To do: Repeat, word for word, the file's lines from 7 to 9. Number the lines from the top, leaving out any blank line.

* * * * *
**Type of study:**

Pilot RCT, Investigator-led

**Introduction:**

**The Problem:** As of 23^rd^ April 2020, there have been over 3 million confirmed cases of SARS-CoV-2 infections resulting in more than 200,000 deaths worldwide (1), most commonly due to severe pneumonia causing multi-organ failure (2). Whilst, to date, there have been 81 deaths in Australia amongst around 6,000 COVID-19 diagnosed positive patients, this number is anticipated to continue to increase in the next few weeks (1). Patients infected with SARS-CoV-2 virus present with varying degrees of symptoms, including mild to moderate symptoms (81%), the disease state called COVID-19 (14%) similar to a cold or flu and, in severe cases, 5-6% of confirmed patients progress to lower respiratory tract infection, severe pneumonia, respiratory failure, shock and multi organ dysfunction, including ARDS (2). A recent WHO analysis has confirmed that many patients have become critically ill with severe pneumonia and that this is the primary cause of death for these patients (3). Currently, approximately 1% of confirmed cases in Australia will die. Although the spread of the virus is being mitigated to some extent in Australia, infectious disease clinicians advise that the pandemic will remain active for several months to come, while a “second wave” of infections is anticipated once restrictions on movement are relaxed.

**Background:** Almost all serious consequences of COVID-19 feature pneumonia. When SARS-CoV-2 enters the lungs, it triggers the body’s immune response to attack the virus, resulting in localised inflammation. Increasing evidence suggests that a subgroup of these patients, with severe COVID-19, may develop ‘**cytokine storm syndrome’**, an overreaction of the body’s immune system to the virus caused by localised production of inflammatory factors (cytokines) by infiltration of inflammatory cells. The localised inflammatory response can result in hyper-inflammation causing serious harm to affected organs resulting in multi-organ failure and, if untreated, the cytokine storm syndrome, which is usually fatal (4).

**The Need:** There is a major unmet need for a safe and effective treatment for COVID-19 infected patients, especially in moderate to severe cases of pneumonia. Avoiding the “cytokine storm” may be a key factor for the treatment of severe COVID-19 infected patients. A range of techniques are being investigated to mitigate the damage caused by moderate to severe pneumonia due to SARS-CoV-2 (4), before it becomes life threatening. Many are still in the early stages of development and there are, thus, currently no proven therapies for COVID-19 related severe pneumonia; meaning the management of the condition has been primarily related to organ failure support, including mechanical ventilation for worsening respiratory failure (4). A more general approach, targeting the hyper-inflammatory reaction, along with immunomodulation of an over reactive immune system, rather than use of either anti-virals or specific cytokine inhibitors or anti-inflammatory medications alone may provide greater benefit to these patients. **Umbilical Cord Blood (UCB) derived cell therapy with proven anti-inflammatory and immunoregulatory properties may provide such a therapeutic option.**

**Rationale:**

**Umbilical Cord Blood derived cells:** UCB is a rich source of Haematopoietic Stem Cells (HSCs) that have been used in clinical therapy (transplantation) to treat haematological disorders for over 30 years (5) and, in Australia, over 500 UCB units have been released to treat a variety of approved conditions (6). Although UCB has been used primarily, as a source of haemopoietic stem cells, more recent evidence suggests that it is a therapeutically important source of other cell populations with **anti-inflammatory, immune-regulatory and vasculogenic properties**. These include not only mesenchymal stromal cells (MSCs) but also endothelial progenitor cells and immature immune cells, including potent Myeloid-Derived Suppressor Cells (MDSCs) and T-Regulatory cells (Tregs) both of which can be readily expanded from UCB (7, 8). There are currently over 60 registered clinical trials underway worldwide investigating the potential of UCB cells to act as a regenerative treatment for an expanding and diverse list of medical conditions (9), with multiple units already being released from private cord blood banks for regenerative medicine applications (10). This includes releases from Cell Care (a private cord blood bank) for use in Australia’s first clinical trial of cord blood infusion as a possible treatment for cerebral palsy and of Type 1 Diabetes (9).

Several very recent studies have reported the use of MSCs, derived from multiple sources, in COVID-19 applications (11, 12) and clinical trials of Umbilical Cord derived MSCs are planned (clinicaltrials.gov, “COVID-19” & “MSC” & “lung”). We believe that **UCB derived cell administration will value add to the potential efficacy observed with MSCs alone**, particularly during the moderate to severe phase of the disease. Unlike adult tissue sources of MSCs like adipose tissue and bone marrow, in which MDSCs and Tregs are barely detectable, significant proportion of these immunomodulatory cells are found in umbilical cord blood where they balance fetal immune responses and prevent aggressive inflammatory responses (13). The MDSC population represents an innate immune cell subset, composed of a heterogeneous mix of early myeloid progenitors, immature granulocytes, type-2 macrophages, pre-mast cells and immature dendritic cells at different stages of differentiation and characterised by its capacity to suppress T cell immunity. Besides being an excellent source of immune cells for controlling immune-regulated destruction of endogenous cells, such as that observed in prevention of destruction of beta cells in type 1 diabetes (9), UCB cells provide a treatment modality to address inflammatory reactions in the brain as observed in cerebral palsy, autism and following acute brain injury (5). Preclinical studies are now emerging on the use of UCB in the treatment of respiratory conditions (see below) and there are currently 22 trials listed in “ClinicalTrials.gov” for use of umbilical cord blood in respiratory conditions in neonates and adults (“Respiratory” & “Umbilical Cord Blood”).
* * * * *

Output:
**Rationale:**

**Umbilical Cord Blood derived cells:** UCB is a rich source of Haematopoietic Stem Cells (HSCs) that have been used in clinical therapy (transplantation) to treat haematological disorders for over 30 years (5) and, in Australia, over 500 UCB units have been released to treat a variety of approved conditions (6). Although UCB has been used primarily, as a source of haemopoietic stem cells, more recent evidence suggests that it is a therapeutically important source of other cell populations with **anti-inflammatory, immune-regulatory and vasculogenic properties**. These include not only mesenchymal stromal cells (MSCs) but also endothelial progenitor cells and immature immune cells, including potent Myeloid-Derived Suppressor Cells (MDSCs) and T-Regulatory cells (Tregs) both of which can be readily expanded from UCB (7, 8). There are currently over 60 registered clinical trials underway worldwide investigating the potential of UCB cells to act as a regenerative treatment for an expanding and diverse list of medical conditions (9), with multiple units already being released from private cord blood banks for regenerative medicine applications (10). This includes releases from Cell Care (a private cord blood bank) for use in Australia’s first clinical trial of cord blood infusion as a possible treatment for cerebral palsy and of Type 1 Diabetes (9).

Several very recent studies have reported the use of MSCs, derived from multiple sources, in COVID-19 applications (11, 12) and clinical trials of Umbilical Cord derived MSCs are planned (clinicaltrials.gov, “COVID-19” & “MSC” & “lung”). We believe that **UCB derived cell administration will value add to the potential efficacy observed with MSCs alone**, particularly during the moderate to severe phase of the disease. Unlike adult tissue sources of MSCs like adipose tissue and bone marrow, in which MDSCs and Tregs are barely detectable, significant proportion of these immunomodulatory cells are found in umbilical cord blood where they balance fetal immune responses and prevent aggressive inflammatory responses (13). The MDSC population represents an innate immune cell subset, composed of a heterogeneous mix of early myeloid progenitors, immature granulocytes, type-2 macrophages, pre-mast cells and immature dendritic cells at different stages of differentiation and characterised by its capacity to suppress T cell immunity. Besides being an excellent source of immune cells for controlling immune-regulated destruction of endogenous cells, such as that observed in prevention of destruction of beta cells in type 1 diabetes (9), UCB cells provide a treatment modality to address inflammatory reactions in the brain as observed in cerebral palsy, autism and following acute brain injury (5). Preclinical studies are now emerging on the use of UCB in the treatment of respiratory conditions (see below) and there are currently 22 trials listed in “ClinicalTrials.gov” for use of umbilical cord blood in respiratory conditions in neonates and adults (“Respiratory” & “Umbilical Cord Blood”).